Free Shopping Market Sells Surplus Food

The best things in life are free, or so they say. People like Katryna Robinson are making the most of hotel freebies by donating them to the needy. Now, a free shopping market in New Zealand is cutting food waste (and hunger) by selling surplus food.

The Free Store is a nonprofit organization that redistributes surplus food from local businesses… to those in need. It was inspired by a two-week art project… where artist Kim Paton filled a shop with surplus food items from bakeries and supermarkets. Anyone visiting the shop could take what they wanted free of charge.

In New Zealand, the amount of food that goes to waste is staggering at over 120,000 tons. Just like a similar shop in Norway, The Free Store redistributes expired food still fit for a perfectly good meal. At present, they are selling about 250,000 food items per annum.

“We saw the potential in an untapped food supply. You had food that was perfectly good to eat, and then you had people that were hungry. We could facilitate a connection between the two,”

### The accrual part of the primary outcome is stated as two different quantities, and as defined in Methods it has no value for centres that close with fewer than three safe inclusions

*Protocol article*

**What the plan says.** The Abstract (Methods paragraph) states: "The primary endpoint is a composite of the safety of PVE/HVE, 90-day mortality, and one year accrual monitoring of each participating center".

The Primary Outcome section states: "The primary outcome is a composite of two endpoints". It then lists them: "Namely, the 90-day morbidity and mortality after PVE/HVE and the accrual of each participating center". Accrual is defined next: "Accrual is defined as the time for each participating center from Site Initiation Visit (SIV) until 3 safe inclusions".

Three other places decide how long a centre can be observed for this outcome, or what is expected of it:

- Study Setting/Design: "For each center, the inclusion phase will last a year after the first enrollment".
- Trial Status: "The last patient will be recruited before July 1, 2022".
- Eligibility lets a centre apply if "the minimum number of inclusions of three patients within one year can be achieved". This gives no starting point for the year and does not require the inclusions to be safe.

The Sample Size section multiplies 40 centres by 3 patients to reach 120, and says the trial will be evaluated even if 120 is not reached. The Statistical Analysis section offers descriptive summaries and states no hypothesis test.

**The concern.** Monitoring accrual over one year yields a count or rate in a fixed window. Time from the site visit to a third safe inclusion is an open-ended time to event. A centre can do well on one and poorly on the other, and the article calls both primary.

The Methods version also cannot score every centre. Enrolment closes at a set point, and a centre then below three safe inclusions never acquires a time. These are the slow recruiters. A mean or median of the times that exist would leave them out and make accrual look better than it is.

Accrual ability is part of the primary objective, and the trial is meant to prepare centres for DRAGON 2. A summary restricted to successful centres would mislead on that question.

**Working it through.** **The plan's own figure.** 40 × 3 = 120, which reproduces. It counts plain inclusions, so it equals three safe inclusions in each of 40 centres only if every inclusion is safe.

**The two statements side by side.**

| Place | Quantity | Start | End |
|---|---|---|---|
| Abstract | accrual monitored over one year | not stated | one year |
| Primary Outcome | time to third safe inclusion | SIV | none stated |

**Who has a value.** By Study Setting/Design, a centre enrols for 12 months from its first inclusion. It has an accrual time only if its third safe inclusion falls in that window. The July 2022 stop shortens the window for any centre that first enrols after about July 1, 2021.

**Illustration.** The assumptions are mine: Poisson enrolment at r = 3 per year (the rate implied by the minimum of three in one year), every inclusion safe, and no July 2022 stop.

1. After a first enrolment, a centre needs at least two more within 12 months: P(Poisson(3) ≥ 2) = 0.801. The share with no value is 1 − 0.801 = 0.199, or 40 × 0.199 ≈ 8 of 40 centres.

Initiatives such as this one are becoming increasingly popular around the world. While I’m all for consuming anything “spoiled but scrumptious”, I am more enthusiastic about how things are looking up for those in need.

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Market Chain To Donate Leftover Food To Needy

To accommodate a plethora of customers and increase sustainability, supermarkets across the globe have been making changes. From hosting seasonal “quiet hours” to selling perfectly edible expired products, chains are catering to various needs better than ever. Aiming to reduce both waste and poverty, Aldi is donating all its unsold fresh foods to underprivileged families.

“As Aldi stores will shut at 4pm on Christmas Eve until December 27, they will have a variety of good quality surplus food products that they will wish to redistribute in support of less fortunate individuals and to prevent food going to waste.” [the supermarket announced.]

To stay organized, Aldi is inviting local charities to collect the items for distribution. Each branch hopes to set out at least 20 to 30 crates of leftover food. So far, the initiative is gaining traction and supporters, all thanks to social media.

“Kudos to Aldi arranging for dispersal of unsold food on Christmas Eve to organisations helping those in need.  Let’s hope others follow suit. Well done.” [said a netizen.]

Talk about killing two birds with one stone — except maybe the stone is an apple.

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